Maybe it has something to do with the little trinket that Lee’s old partner Robert Danzig gave: the one with the maze, representing all the choices that we have to make every day of our lives. Maybe it’s not the big things that define us—the places we live, the people who raise us—but the hundreds of thousands of small decisions that move us further away from the person we might’ve been. Now those are the kinds of mysteries I like Fringe to keep floating in the air: the ones that none of us seem to be able to resolve, no matter how much science we throw at the problem.
- UPDATE: After sleeping on it and thinking about what some of you have said in the comments, I believe that this episode does mean to imply that what sets these Lincolns apart largely is the presence (or lack) of an Olivia Dunham in their lives. That’s a little too pat for my tastes; I prefer my thousands of little branches theory (which is still essentially true, I think). That said, it does fit with what this season of Fringe in particular has largely been about: this idea that we’re tethered to specific people, who keep us whole.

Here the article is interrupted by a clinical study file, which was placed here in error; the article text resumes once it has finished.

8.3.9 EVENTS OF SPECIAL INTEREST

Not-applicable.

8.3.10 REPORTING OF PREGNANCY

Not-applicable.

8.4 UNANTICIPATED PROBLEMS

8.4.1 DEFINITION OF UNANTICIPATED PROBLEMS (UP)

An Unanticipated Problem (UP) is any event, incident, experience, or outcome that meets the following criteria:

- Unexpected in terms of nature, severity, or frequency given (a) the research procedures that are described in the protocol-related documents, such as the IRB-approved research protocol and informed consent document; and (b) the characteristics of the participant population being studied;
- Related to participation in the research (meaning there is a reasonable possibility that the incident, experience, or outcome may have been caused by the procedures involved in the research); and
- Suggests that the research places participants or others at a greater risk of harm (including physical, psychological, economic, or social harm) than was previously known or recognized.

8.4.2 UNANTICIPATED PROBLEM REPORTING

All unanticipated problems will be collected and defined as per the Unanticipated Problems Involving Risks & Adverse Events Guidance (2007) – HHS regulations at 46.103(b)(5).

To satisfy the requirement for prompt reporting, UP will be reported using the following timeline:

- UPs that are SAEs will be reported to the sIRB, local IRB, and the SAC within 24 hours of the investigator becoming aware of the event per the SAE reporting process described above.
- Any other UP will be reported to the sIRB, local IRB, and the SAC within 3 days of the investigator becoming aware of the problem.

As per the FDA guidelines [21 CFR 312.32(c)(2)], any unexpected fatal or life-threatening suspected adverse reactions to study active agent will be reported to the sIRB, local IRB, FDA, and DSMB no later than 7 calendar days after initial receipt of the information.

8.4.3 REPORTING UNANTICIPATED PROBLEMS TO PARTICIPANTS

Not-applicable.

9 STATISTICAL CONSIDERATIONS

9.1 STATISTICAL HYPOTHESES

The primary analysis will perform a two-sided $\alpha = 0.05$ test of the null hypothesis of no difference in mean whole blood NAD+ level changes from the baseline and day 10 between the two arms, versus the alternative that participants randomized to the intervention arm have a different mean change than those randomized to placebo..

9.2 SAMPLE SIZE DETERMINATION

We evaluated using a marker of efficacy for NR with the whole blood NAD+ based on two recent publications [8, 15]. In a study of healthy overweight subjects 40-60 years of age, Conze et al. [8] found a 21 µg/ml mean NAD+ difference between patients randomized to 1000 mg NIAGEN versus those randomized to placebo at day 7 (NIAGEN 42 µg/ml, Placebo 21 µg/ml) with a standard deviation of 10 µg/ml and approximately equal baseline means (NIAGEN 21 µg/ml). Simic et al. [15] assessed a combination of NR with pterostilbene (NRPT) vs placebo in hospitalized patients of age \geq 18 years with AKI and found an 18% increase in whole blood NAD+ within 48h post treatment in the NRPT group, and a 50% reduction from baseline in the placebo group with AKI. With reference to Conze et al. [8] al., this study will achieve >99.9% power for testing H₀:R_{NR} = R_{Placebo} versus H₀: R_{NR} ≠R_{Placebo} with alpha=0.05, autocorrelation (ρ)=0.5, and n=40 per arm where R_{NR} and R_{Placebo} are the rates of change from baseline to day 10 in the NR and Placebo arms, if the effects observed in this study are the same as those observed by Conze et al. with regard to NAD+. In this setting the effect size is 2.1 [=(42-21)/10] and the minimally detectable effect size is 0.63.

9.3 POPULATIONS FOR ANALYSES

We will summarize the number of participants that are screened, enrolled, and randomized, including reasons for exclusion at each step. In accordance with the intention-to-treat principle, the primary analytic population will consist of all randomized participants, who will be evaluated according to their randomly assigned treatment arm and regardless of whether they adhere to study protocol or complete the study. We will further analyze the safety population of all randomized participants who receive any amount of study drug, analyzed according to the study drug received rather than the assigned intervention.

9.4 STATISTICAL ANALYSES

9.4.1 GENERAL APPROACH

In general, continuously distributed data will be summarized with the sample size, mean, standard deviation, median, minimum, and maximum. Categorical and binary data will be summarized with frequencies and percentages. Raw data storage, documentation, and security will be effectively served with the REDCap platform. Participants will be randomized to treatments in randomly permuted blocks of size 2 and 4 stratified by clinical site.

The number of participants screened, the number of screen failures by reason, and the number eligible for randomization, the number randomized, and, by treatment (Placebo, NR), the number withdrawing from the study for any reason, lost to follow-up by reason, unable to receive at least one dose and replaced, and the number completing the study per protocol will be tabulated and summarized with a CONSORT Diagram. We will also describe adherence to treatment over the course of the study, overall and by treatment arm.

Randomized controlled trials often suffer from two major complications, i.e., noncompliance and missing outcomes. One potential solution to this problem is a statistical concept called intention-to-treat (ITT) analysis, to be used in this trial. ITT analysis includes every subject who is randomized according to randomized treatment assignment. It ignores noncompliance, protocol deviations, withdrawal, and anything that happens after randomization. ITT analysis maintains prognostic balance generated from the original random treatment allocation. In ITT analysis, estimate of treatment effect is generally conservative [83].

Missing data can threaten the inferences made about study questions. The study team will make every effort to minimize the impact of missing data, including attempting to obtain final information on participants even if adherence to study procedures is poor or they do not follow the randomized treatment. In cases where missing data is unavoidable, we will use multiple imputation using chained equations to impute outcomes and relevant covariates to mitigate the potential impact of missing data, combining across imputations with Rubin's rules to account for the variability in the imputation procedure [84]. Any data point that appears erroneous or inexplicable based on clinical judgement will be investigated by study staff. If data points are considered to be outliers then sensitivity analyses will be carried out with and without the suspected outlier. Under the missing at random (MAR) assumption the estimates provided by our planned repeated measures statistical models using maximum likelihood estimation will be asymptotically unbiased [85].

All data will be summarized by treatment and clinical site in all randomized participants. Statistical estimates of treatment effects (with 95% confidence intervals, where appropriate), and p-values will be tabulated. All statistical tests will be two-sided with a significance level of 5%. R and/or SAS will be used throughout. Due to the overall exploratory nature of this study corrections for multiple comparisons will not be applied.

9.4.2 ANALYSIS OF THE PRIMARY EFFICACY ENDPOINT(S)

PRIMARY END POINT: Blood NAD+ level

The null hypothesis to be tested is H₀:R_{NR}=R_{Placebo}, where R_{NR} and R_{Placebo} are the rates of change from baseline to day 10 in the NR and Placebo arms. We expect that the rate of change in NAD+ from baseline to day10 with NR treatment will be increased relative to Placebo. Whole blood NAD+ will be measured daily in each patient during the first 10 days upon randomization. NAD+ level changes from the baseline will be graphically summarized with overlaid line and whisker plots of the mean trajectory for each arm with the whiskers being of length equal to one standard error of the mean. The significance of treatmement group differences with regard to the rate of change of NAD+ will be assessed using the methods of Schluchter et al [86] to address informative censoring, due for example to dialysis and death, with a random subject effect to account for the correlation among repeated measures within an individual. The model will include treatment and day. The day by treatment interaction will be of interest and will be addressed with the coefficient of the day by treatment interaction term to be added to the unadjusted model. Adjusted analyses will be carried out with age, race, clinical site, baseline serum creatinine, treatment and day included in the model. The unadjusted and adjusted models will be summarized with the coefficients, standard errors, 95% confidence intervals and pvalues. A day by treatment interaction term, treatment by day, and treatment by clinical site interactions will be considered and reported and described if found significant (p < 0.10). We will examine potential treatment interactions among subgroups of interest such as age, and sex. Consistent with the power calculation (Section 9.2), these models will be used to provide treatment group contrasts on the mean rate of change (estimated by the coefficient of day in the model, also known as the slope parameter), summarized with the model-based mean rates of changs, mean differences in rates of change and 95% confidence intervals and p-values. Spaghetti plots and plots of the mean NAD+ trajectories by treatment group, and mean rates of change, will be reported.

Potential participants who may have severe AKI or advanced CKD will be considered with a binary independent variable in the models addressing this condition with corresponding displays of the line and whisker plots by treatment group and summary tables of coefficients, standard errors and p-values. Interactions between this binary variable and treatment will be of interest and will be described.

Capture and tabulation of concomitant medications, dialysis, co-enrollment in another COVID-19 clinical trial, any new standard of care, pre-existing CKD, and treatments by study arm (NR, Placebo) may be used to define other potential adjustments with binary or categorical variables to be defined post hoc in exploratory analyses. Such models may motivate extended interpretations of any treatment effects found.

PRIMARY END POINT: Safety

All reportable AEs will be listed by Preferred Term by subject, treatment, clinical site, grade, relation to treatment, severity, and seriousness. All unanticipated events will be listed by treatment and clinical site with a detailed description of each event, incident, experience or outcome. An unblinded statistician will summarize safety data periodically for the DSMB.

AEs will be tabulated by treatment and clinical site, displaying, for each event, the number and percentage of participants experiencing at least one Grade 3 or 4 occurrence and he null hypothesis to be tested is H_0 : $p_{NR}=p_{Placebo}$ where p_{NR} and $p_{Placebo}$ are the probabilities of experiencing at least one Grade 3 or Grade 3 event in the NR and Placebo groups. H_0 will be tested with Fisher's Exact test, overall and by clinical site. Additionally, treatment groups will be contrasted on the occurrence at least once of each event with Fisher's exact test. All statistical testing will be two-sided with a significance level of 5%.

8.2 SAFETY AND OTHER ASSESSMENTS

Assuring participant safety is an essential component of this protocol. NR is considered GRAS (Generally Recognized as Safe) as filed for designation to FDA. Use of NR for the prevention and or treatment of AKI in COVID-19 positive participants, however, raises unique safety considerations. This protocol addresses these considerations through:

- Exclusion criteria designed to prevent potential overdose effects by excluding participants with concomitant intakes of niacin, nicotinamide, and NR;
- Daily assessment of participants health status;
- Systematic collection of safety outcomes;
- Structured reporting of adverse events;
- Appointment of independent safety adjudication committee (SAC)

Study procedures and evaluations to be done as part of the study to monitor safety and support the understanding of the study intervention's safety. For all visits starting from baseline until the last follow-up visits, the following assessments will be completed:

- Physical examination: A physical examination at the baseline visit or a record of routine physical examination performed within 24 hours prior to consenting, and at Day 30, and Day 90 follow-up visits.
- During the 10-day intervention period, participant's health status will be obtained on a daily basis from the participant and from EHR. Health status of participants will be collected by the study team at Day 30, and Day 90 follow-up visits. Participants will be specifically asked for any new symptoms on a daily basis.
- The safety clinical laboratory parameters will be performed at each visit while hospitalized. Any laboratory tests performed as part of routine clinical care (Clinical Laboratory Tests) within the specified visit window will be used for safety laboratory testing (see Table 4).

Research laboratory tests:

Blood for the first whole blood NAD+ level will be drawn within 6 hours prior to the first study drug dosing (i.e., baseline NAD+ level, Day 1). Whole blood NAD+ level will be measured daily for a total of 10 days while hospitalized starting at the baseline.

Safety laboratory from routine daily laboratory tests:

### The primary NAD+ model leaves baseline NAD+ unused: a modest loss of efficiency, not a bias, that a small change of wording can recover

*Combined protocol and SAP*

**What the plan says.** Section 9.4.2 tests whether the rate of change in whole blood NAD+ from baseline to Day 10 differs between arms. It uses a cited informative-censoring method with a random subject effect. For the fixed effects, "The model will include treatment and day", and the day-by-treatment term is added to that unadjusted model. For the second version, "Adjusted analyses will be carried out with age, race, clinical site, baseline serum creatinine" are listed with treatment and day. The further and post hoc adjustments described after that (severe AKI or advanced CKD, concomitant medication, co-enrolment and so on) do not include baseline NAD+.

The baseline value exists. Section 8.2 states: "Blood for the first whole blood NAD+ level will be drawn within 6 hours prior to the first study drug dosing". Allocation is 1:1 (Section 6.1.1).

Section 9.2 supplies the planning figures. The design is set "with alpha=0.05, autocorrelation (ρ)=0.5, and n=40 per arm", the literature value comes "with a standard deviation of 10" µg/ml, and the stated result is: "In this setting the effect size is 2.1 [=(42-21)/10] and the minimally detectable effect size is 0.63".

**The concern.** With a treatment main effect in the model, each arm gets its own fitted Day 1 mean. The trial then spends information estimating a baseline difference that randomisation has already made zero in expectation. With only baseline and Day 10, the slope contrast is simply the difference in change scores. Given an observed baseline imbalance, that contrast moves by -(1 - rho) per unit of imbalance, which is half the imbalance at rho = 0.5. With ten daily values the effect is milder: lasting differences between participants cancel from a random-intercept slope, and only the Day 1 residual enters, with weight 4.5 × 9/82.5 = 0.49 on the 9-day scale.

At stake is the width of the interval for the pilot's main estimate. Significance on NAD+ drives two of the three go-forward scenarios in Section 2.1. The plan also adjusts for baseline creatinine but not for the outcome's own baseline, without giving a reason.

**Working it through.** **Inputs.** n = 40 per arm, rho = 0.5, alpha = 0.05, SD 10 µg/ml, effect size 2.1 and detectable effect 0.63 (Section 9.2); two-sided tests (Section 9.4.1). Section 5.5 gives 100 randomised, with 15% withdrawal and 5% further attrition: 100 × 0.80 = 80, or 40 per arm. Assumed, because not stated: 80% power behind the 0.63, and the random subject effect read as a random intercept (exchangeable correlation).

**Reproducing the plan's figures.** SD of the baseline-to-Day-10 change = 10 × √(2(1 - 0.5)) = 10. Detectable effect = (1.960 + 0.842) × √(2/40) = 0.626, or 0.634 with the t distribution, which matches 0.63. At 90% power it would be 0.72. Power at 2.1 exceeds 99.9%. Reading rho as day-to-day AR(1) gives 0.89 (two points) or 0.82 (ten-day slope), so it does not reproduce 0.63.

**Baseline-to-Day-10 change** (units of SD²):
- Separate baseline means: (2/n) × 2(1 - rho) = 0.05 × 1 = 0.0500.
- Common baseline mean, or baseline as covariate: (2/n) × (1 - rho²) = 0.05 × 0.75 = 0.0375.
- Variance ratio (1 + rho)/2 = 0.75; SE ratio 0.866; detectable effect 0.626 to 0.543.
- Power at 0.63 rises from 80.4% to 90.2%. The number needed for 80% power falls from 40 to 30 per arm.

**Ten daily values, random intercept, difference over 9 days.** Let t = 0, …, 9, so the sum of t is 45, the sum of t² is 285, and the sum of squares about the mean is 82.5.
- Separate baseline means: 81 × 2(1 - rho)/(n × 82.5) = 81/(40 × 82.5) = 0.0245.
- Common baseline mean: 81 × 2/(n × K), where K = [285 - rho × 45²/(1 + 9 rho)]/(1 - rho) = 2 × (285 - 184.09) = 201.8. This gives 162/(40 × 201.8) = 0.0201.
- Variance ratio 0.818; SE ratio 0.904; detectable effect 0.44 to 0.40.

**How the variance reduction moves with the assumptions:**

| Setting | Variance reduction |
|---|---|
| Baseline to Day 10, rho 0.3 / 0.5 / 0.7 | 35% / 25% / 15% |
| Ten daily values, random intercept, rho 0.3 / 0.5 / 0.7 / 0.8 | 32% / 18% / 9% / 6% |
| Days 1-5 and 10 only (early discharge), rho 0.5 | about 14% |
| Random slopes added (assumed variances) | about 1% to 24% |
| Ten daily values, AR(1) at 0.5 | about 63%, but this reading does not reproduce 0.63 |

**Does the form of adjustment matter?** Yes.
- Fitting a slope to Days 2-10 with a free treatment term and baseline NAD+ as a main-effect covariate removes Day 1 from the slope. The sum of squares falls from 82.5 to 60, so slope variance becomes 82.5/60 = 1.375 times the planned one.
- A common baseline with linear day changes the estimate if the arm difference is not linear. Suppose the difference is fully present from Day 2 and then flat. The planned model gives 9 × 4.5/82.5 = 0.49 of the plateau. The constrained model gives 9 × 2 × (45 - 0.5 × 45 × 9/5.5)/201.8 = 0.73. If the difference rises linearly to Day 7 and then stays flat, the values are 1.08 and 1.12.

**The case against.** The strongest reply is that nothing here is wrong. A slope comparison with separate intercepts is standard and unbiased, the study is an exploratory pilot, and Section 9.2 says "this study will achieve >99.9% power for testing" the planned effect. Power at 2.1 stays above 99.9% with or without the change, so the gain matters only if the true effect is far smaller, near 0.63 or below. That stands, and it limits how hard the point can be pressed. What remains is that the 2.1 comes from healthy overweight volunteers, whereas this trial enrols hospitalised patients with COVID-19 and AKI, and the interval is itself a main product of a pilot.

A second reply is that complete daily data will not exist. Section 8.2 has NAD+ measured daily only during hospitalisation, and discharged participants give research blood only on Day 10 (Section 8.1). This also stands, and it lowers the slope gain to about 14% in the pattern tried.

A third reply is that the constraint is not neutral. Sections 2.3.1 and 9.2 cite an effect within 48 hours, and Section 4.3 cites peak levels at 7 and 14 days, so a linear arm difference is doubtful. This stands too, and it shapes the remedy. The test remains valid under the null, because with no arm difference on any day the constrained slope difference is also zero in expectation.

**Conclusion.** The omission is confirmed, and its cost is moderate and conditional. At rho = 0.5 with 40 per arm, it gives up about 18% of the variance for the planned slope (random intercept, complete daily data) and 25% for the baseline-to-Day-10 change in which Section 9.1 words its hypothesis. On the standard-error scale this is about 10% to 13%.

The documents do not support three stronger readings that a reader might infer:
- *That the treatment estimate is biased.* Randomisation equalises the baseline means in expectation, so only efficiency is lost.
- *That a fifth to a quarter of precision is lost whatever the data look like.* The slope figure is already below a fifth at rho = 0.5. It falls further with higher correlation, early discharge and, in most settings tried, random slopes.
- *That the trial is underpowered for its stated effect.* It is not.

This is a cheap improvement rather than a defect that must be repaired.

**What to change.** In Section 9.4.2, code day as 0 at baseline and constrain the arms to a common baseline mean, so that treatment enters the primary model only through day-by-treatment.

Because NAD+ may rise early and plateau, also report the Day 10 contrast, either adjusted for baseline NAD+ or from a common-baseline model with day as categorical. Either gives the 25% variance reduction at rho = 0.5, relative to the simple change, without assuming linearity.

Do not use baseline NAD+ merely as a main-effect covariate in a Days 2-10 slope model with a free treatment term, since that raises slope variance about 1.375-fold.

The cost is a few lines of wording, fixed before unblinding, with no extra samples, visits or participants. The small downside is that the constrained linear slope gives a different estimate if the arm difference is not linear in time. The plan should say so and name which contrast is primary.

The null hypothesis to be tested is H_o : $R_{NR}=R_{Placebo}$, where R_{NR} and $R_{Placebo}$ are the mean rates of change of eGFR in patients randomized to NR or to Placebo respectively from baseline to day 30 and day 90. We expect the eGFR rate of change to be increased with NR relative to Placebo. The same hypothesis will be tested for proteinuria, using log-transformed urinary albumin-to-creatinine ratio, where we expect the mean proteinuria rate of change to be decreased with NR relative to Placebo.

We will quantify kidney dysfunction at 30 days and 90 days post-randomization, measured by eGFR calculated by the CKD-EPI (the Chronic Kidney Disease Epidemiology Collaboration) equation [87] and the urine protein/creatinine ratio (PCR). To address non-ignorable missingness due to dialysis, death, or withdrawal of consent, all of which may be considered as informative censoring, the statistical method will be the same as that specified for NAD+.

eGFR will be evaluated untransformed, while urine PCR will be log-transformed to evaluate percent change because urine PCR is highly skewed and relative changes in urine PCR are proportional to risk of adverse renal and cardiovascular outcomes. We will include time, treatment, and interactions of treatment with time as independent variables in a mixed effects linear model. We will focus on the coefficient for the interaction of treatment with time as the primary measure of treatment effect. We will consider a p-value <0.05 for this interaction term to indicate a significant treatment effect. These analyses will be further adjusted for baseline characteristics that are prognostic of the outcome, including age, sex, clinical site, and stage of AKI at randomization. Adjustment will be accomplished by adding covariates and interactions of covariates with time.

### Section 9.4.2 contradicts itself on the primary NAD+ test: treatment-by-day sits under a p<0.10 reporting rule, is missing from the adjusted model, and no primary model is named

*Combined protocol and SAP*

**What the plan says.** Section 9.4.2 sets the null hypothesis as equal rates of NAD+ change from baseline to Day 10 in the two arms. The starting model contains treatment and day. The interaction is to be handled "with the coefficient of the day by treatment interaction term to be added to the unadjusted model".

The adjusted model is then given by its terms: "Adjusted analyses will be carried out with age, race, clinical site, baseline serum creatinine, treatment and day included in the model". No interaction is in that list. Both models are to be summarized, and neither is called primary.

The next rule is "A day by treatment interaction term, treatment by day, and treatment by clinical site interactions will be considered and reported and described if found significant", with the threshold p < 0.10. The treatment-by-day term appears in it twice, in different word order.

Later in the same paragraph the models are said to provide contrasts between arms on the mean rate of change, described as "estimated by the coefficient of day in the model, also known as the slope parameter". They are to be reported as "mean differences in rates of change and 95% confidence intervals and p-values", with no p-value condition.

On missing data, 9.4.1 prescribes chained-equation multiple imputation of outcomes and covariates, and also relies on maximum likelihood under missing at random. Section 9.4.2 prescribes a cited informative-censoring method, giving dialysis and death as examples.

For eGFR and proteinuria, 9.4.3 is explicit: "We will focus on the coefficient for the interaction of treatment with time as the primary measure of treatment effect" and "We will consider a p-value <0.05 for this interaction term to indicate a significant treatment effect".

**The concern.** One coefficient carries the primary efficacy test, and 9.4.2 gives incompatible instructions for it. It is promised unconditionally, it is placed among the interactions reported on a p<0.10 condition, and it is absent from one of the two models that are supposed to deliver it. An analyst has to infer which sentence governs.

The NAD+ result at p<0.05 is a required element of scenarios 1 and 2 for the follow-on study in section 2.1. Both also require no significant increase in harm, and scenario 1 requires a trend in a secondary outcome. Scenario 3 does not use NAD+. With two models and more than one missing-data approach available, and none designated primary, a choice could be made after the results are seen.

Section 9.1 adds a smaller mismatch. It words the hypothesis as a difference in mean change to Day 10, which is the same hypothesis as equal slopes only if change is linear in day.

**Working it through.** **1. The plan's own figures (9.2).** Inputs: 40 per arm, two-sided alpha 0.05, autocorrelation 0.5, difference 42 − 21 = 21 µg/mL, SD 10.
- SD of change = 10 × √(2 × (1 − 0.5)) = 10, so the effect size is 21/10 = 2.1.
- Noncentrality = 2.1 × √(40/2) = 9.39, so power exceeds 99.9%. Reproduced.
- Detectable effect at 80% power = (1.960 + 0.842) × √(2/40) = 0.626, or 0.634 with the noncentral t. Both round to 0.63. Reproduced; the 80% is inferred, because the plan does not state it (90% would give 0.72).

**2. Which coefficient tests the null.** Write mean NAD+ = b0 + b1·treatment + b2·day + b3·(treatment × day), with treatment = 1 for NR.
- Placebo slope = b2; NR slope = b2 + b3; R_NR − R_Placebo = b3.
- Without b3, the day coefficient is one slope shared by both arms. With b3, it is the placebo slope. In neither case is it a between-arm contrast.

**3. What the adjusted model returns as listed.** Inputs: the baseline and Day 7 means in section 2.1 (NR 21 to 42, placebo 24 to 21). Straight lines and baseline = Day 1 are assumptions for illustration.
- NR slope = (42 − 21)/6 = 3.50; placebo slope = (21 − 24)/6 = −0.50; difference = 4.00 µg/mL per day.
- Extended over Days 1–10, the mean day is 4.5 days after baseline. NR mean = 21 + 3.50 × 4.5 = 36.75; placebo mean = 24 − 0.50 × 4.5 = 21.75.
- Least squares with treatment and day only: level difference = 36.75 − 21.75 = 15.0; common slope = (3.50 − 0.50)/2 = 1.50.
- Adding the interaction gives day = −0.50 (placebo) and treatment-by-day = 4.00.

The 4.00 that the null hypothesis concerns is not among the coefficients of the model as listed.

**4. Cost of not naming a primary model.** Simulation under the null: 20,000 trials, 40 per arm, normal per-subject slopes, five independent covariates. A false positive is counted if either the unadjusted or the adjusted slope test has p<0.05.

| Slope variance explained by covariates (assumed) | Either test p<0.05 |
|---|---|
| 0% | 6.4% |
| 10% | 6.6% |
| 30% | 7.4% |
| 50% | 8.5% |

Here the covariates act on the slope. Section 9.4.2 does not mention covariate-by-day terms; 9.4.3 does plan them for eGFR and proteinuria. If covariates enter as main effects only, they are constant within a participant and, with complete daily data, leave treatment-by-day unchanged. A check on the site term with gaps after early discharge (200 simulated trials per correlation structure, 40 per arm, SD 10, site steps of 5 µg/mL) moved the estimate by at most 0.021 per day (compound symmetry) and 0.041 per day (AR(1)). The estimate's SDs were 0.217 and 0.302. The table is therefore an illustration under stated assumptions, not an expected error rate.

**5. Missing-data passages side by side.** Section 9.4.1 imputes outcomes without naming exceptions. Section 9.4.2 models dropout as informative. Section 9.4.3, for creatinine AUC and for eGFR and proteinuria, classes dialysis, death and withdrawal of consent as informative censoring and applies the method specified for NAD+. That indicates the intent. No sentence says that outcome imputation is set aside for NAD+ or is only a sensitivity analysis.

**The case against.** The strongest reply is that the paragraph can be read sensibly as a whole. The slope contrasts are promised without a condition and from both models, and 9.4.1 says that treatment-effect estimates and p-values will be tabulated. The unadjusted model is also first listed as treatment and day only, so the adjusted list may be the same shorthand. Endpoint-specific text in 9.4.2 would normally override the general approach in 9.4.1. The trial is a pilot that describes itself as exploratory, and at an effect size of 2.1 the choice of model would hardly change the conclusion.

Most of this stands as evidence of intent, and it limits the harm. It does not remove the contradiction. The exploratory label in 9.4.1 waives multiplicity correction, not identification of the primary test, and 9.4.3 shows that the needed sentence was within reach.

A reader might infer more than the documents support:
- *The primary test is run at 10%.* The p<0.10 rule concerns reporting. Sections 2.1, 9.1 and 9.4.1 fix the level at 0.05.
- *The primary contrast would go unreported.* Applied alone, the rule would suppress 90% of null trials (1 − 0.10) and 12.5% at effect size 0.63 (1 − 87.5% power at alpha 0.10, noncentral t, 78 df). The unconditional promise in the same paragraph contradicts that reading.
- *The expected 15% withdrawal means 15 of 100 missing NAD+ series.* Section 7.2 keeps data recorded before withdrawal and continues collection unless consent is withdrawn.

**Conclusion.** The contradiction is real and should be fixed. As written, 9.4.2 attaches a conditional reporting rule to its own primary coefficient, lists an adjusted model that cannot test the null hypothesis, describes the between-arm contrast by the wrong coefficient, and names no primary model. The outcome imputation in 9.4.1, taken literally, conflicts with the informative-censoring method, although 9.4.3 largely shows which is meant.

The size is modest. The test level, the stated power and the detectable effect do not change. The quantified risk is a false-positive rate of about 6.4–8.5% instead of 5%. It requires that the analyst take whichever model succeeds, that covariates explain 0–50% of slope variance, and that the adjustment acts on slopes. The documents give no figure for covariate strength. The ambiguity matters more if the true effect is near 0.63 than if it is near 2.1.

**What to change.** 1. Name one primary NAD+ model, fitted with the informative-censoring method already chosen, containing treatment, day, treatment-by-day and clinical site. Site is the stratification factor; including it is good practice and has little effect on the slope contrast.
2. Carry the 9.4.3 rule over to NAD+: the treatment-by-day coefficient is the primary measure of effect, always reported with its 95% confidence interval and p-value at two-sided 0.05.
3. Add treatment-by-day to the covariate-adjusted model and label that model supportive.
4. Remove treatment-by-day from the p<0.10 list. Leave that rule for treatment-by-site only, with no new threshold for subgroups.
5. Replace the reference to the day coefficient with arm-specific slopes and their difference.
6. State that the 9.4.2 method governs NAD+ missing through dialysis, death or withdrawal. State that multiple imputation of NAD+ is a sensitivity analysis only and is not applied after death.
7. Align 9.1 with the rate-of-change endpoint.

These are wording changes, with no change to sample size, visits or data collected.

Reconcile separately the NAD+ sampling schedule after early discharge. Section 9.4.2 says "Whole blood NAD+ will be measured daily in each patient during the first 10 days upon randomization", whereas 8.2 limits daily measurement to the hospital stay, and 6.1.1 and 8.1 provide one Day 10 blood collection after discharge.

- This episode was directed by frequent Fringe DP David Moxness, making his directorial debut. Nice work.
- As you may have noticed, I’m shifting from “Fauxlivia” to “Bolivia” when distinguishing theirs from ours. The other appellation has semi-villainous implications, and their Olivia isn’t really a bad guy anymore. I still prefer “faux,” because I kind of think of it as the name that you guys invented and thus sort of our private thing. But it’s not fair to the character.
- Bolivia tricks our Agent Lee into revealing the middle-name of her Lee. It’s Tyrone: a name that our Lee thinks is cool, and that he associates with his grandfather, but that their Lee thinks is embarrassing. Just another way that these two men were un-alike.
- While our Lincoln is having his “over there” adventure, Walter, Peter and Ourlivia are taking Gene out for “grazing day,” to help the cow get over her seasonal affective disorder by getting her into the sun. Very thoughtful.
- Lee asks Austrid to “humor” him, then takes one look at her emotionless visage and adds “so to speak.”
- Lee brings Canaan back to Earth-1, where Walter says he’s looking forward to studying… I mean, “helping” him.
- The “Mantis” bit was funny, but how does the Fringe team explain the comic book covers that were on the wall of Peter’s Earth-2 apartment in the second season? This one, and this one, and especially this one.
- It probably also says something about this season that I haven’t thought of the alternate-timeline versions of the Earth-1 characters as all that different from the characters that they were before. Whether it says something good or bad depends on your take on this season, I suppose. As a fan, I’d say that this is how it should be: slight variations in Olivia, Walter, et cetera, not big changes.
- One last round of applause for Seth Gabel, who acts alongside himself a lot in this episode, and always seems to be two different people in the same room, not one actor in two different costumes, recorded separately.